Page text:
Ah, here's a beauty.
The acoustic pop of Thom and Greg Moore epitomizes that soft and literally soothing music that is so important and so hard to find. Many of the superlative tunes here are supported by nothing more than a solo rhythmic acoustic guitar. When there is more, it never takes center stage, which is always reserved for the perfect tones of the Moore Brothers vocals.
Their harmonies are inventive, even inspired, but their unison singing is equally impressive. Melodious is an understatement in their case, but the lyrics are subtle and provocative, like the record's title, like its cover: a pale white woman in a skirt, mysteriously semi-fetal on the ground.
This pair of Northern Californian brothers have released four full-length records and one EP, contributed to a number of compilations and embarked on several side projects to boot. Greg did an album with Lois Maffeo called The Owl and the Pussycat and also cut several solo CDs under the name Sandy Coates. Thom recorded Summerland (on the Kill Rock Stars label), with Nedelle Torrisi, and has an a capella duo called Chicken on a Raft.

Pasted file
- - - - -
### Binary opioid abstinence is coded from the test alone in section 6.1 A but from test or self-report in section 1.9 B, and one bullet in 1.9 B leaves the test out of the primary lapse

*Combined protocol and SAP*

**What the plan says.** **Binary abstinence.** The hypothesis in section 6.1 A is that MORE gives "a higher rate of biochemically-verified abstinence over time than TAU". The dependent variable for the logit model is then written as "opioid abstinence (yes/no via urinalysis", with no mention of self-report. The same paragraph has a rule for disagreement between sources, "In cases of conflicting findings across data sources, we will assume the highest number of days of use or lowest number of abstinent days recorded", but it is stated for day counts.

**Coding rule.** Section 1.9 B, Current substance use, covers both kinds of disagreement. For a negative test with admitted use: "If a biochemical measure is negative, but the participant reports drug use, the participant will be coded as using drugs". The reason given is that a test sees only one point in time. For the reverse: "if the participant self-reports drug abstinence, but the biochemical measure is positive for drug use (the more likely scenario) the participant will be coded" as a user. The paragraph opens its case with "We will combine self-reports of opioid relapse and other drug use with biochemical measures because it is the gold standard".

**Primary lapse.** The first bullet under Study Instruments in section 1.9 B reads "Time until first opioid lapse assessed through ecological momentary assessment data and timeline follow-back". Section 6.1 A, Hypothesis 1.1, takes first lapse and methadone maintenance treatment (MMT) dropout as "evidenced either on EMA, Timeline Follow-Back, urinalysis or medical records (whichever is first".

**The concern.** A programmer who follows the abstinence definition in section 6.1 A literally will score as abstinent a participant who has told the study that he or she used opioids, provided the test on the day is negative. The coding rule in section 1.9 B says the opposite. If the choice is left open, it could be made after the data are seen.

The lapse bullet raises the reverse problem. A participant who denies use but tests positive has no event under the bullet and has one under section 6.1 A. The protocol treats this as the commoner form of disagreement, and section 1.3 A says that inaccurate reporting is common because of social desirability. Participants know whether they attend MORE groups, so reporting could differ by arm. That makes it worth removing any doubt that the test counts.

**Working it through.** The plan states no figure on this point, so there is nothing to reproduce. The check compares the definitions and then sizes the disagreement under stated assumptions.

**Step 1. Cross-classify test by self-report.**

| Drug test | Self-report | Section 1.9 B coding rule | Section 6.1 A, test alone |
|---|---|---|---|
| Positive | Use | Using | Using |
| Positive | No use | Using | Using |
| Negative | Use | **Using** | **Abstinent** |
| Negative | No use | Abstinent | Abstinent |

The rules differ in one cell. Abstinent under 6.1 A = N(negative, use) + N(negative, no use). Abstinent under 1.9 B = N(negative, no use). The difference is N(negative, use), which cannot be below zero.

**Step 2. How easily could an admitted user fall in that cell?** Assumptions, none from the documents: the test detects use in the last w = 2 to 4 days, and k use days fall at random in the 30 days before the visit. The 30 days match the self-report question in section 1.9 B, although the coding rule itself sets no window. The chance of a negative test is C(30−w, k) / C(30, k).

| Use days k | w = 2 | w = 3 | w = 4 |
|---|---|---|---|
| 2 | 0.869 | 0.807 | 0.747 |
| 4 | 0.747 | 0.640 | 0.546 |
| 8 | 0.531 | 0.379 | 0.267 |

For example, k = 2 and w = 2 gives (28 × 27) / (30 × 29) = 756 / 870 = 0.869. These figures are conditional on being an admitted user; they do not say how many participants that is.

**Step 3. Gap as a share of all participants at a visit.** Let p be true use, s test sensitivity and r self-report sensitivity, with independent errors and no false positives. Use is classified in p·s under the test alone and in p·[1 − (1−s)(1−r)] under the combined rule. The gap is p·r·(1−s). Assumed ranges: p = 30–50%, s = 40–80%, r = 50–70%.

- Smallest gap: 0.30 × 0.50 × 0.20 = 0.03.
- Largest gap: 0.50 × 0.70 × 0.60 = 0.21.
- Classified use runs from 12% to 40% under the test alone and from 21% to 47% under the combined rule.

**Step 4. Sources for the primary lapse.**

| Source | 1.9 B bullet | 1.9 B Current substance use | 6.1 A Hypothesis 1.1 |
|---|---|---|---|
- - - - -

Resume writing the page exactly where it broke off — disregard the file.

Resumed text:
The more I listen to this pretty record, the harder it is to believe it was made these days. It's like Elliot Smith hanging out with the Incredible String Band. As if the softness isn't surreal enough, consider that it was recorded by Jean Renoir's grandson, Jhon, at Hiroshi House Studios in paradisiacal Grass Valley, CA.
I'm not licensed to prescribe medicinal music, but I find this record to have theriacal properties against not only the hammering of the world, but against the abrasiveness of my own personality. I think it's good for you, in plainer words. It's naïve, it's brave. It's great. • Frank Goodman